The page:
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This article is written by a student writer from the Her Campus at Bucknell chapter.


Class: 2016Major: Women’s and Gender StudiesMinor: Public Policy and Social Justice Junior (class of 2016)

What do you do on campus?I’m a Women’s and Gender Studies major with minors in Public Policy and Social Justice. I’m an Assistant Director for Common Ground, a five day, student-led, diversity immersion retreat held of fall break. I’m the President of the Gender and Sexuality Alliance. I live in Fran’s House which is the LGBTQ affinity house. I also work at Uptown and Weis Center doing tech work.

You are the president of the Gender and Sexuality Alliance (GSA), can you talk a little bit about that?GSA is Bucknell’s LGBTQ (lesbian, gay, bisexual, transgender, and queer) student group. We aim to create a space for LGBTQ students to find community, support, and understanding. We try to do things to promote positive change on campus for the LGBTQ community. Being president has been an incredible experience so far, not only because I’ve enjoyed planning events and meetings, but getting to work with four other amazing people on the exec board has also been phenomenal. We’ve brought two speakers so far this year, Tristan Taormino, who is a sex positive speaker, and Kye Allums, a transgender athlete and activist. Both events were huge successes and I’m looking forward to everything we are planning for next semester.

How else are you involved in LGBT advocacy?I am the Convener for the Pennsylvania Student Equality Coalition, which is Pennsylvania’s statewide LGBTQ youth organization. We’re actually the first statewide, entirely youth-led LGBTQ organization in the country. We focus primarily on safe school policies and creating relationships between high school and colleges and LGBTQ student organizations across the state. Through this role I’ve gotten to present a numerous regional conferences and summits on trans youth policies, youth-led activism, and safe schools. I found out a few weeks ago I’ll be doing a workshop at Creating Change, which is the largest LGBTQ conference in the world, this coming February in Denver. I was Co-Chair of the 2014 Youth Action Conference, which focused on issues that face transgender youth. I meet with state legislators to advocate for the Pennsylvania Safe Schools Act, which is the leading anti-bullying bill currently in the Pennsylvania House of Representatives. I’ve gotten to go to DC for a White House briefing on the Affordable Care Act and the LGBT community, and to meet with Senators and Representatives to advocate for the Employment Nondiscrimination Act and Student Nondiscrimination Act.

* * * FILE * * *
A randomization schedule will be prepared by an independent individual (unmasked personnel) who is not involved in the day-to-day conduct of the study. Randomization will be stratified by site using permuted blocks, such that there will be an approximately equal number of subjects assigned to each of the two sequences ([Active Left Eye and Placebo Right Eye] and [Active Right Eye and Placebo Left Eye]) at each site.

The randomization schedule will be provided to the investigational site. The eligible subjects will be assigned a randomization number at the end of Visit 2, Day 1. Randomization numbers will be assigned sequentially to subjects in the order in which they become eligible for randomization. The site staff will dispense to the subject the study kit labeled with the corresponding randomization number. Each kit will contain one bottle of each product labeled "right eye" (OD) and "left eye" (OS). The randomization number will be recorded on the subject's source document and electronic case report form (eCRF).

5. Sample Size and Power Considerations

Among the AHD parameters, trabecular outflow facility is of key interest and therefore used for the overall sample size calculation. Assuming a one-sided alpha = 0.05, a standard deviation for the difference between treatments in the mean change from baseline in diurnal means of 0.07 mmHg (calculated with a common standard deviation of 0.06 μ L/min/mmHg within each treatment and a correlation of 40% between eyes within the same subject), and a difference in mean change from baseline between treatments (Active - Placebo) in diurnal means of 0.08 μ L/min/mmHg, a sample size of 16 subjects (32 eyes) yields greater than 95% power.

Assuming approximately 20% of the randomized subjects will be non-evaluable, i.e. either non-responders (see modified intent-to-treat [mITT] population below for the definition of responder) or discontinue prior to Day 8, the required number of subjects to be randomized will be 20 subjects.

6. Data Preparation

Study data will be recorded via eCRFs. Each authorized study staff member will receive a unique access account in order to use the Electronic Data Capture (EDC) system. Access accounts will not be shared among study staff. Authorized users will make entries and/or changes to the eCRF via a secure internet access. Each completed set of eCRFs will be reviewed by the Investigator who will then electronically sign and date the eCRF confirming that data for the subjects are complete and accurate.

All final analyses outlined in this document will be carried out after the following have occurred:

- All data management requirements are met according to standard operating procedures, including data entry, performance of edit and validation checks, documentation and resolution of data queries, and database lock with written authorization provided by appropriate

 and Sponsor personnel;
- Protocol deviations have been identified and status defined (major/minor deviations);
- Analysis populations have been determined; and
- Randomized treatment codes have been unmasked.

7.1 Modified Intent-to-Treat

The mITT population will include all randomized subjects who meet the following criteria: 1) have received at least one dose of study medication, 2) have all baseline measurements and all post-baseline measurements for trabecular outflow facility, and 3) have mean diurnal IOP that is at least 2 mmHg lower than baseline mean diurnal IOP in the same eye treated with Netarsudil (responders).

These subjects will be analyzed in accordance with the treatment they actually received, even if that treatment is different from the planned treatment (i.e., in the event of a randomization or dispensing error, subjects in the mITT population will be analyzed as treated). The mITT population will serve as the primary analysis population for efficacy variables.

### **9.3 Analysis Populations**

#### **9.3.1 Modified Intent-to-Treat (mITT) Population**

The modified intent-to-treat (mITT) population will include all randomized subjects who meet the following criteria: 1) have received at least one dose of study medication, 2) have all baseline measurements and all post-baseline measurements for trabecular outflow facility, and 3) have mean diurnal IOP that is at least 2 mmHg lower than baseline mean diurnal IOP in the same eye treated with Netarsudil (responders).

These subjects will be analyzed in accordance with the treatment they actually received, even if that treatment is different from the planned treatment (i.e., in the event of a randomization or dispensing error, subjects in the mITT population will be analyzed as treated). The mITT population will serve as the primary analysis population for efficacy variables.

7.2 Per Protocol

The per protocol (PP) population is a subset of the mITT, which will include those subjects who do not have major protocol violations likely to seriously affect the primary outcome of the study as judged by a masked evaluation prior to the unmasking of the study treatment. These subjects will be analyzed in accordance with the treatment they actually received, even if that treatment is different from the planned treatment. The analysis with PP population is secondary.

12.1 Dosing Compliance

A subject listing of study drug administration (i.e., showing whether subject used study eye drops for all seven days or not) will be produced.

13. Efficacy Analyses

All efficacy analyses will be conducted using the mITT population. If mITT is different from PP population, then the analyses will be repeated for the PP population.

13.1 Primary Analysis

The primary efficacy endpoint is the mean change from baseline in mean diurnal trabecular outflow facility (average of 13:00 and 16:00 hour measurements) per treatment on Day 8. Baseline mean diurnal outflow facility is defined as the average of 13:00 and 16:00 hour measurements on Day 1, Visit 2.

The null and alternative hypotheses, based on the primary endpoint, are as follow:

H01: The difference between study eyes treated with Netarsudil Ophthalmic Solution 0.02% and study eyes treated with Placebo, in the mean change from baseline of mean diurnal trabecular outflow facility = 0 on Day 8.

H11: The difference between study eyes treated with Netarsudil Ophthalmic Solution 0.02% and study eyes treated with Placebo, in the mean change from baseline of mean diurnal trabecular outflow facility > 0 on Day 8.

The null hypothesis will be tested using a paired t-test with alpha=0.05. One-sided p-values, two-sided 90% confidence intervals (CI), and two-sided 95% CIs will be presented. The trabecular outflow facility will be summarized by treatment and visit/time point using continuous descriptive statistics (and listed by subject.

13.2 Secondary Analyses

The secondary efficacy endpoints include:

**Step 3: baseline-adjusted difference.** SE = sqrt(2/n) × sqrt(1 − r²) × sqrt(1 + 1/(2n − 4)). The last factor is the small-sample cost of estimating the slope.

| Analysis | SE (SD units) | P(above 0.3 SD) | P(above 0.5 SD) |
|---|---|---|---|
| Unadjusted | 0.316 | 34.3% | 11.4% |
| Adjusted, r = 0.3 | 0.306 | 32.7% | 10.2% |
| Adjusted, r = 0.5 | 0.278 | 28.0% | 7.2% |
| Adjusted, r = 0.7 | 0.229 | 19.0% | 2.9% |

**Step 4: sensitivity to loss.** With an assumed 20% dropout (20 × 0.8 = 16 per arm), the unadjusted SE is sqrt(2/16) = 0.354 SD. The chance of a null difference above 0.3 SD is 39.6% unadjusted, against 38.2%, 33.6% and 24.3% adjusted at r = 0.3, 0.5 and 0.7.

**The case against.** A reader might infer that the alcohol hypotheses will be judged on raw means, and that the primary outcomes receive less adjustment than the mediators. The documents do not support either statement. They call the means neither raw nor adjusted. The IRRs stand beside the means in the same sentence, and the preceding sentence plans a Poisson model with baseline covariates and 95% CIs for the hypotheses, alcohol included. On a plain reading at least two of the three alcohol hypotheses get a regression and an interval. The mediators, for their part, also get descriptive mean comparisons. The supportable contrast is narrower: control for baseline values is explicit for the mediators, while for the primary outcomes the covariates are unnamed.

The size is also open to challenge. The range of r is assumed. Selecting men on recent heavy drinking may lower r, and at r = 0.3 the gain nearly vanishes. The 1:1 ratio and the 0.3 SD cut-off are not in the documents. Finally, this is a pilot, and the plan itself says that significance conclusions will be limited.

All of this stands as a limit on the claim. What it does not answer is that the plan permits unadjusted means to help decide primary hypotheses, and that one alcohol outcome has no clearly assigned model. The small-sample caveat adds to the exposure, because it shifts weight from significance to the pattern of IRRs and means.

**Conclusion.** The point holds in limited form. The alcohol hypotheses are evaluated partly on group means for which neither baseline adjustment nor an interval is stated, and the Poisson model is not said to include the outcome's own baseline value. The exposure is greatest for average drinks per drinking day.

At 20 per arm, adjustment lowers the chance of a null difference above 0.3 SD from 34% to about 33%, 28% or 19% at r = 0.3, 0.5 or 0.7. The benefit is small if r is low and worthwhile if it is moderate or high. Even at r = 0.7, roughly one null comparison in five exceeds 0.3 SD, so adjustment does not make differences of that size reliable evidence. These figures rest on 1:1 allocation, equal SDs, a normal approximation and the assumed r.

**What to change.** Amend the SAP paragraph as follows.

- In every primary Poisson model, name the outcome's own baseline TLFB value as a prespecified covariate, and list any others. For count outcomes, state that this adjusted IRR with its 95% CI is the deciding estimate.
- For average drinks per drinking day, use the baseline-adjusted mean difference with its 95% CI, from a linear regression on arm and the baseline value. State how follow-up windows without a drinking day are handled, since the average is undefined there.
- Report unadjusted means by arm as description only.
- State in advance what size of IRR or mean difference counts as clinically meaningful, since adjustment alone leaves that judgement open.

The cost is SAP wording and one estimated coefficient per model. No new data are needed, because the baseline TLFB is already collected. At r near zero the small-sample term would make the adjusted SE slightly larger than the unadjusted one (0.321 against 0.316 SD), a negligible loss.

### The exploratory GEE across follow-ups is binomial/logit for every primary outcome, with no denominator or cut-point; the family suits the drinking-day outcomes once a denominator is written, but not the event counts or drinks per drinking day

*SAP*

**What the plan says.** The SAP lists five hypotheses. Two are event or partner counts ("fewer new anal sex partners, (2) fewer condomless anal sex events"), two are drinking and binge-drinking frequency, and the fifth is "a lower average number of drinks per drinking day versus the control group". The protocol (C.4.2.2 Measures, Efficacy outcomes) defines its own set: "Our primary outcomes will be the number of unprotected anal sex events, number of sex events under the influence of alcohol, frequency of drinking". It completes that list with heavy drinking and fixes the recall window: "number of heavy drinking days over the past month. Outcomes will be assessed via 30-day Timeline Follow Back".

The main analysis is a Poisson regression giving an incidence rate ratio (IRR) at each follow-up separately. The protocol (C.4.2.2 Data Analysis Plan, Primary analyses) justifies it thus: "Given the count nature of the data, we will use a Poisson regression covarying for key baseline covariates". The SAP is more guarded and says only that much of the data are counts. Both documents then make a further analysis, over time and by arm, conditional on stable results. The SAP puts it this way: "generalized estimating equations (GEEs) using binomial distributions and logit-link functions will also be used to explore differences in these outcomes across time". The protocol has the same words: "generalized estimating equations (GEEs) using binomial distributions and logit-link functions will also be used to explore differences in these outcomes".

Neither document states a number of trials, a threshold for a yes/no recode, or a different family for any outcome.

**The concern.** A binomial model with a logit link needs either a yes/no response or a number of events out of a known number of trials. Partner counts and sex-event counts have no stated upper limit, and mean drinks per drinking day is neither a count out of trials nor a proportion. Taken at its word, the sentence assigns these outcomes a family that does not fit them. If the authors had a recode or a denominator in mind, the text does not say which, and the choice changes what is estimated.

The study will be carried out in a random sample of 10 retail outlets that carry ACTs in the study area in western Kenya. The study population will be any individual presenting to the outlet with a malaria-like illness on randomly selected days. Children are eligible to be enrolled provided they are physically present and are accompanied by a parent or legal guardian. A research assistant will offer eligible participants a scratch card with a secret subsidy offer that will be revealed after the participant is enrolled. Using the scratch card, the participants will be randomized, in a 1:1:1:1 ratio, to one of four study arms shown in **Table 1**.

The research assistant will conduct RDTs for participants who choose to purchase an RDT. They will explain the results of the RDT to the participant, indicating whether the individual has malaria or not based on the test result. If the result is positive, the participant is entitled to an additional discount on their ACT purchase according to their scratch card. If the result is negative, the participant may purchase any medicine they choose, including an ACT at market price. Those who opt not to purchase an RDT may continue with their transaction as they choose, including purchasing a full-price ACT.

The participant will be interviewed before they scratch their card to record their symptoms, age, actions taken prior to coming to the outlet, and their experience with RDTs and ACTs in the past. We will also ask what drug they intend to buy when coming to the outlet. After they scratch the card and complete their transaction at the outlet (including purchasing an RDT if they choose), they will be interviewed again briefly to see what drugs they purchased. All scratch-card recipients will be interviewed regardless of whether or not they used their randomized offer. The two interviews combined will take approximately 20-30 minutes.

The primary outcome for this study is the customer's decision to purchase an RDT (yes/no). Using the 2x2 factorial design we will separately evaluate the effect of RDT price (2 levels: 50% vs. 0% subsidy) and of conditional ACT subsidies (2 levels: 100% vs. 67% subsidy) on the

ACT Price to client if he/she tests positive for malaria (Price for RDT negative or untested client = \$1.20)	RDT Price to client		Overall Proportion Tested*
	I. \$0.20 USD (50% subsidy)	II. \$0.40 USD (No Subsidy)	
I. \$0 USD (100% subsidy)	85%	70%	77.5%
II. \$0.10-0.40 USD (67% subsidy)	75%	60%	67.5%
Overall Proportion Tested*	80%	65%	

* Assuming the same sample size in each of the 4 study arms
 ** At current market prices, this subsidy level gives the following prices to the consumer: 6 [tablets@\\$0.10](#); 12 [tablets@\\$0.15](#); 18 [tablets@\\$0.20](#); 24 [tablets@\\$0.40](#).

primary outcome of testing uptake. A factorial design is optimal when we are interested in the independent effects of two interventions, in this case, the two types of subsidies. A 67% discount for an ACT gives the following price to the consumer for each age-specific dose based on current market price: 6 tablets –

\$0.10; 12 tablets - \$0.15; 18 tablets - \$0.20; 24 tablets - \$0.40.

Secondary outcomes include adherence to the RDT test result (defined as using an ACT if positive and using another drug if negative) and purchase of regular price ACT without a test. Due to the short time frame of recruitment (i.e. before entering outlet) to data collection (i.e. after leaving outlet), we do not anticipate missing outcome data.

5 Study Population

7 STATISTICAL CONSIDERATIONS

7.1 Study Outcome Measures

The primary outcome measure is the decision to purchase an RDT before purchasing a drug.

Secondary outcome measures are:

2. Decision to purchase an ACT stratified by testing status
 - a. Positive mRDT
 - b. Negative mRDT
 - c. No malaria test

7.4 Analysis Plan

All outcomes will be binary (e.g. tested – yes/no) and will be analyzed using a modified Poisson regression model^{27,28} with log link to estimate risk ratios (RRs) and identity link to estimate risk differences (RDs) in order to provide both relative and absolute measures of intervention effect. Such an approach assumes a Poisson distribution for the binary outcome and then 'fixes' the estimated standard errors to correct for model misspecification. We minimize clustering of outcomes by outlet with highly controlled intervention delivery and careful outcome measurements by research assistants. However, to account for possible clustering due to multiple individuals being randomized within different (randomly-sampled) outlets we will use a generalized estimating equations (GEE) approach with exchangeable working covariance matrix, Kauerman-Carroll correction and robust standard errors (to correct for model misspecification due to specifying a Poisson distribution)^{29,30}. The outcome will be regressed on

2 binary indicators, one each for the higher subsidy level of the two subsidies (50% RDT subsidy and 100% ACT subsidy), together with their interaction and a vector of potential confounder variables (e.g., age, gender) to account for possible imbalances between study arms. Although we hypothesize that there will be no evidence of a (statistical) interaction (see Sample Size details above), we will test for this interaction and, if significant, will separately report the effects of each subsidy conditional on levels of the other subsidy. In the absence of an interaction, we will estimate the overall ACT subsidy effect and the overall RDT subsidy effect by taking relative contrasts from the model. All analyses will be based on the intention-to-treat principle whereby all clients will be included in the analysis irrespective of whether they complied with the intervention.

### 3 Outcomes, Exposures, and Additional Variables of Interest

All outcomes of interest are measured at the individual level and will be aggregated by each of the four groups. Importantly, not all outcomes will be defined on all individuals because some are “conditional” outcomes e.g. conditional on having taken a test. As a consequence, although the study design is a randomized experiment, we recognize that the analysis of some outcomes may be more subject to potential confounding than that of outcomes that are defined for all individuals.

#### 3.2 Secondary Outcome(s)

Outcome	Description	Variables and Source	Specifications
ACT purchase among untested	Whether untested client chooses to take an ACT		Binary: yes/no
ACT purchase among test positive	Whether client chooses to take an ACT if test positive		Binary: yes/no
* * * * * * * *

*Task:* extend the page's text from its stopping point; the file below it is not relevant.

How do you think Bucknell can change to be more LGBT friendly?I believe one of the biggest things we could do is create affirming policies for transgender students. We have a nondiscrimination policy that includes gender identity, and though limited, there are options for housing for transgender students. Both are good first steps, but there is so much more that needs to be done. Having policies that allow for easy name change on non-legal documents and systems, like rosters, email, and myBucknell, is critical for the comfort and ultimately safety of transgender students. Faculty and staff should have trainings to understand the importance of asking students’ pronouns and chosen name so that they do not intentionally or not misgender students. There is a significant lack of gender inclusive bathrooms on campus and for many transgender people using gendered bathrooms not only is extremely uncomfortable but can put them in danger. While changing physical spaces to create gender inclusive restrooms is not always easy, especially given the limitations on how many gendered bathrooms there must be due to building codes, there are things we can do to start that process. For example, we could implement a policy that new or significantly renovated buildings have to have at least one gender inclusive, and ADA approved restroom.